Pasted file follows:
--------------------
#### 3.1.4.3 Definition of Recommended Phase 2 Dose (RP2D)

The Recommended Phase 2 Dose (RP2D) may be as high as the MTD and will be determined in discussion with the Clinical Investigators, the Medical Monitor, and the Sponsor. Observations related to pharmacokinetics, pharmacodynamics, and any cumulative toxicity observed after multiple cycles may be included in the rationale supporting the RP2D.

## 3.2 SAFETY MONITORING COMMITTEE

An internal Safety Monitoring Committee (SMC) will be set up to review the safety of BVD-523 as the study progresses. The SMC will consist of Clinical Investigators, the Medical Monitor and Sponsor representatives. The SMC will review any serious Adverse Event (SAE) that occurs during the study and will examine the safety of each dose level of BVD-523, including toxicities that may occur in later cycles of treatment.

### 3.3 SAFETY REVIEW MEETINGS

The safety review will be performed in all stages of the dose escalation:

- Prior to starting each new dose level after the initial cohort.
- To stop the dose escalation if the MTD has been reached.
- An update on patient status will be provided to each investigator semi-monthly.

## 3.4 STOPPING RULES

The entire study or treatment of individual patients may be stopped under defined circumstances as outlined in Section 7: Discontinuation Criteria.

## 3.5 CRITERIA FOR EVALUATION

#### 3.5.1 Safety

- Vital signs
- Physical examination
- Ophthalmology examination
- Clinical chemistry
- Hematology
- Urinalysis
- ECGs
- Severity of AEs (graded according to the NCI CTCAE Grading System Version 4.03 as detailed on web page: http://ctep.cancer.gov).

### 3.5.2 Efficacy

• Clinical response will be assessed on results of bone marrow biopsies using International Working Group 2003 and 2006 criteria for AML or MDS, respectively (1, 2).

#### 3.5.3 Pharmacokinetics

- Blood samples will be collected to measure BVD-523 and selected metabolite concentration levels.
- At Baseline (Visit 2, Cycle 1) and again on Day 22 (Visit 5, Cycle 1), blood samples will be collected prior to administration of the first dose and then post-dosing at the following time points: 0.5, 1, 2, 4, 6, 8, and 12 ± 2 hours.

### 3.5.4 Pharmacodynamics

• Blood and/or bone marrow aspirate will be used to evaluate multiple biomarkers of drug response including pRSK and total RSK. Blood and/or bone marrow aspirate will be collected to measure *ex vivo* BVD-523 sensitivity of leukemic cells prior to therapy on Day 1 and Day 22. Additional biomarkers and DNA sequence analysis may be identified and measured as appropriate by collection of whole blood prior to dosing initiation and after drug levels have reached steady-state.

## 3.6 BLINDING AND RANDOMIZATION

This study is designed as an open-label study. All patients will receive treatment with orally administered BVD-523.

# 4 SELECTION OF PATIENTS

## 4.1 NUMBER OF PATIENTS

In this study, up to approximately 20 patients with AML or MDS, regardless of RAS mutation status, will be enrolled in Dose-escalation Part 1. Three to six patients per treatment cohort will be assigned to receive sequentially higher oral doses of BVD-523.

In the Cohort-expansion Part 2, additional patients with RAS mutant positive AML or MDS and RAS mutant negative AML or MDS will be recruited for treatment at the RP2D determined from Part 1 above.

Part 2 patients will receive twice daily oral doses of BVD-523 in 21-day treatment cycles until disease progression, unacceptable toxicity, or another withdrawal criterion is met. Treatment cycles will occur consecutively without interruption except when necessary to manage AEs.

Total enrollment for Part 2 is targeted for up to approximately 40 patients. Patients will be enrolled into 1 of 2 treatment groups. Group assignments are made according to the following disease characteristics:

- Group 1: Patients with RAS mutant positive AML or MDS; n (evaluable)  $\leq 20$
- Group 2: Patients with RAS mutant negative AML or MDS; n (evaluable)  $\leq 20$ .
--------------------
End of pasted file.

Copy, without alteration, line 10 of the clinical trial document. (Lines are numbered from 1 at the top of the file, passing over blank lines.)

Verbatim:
## 3.4 STOPPING RULES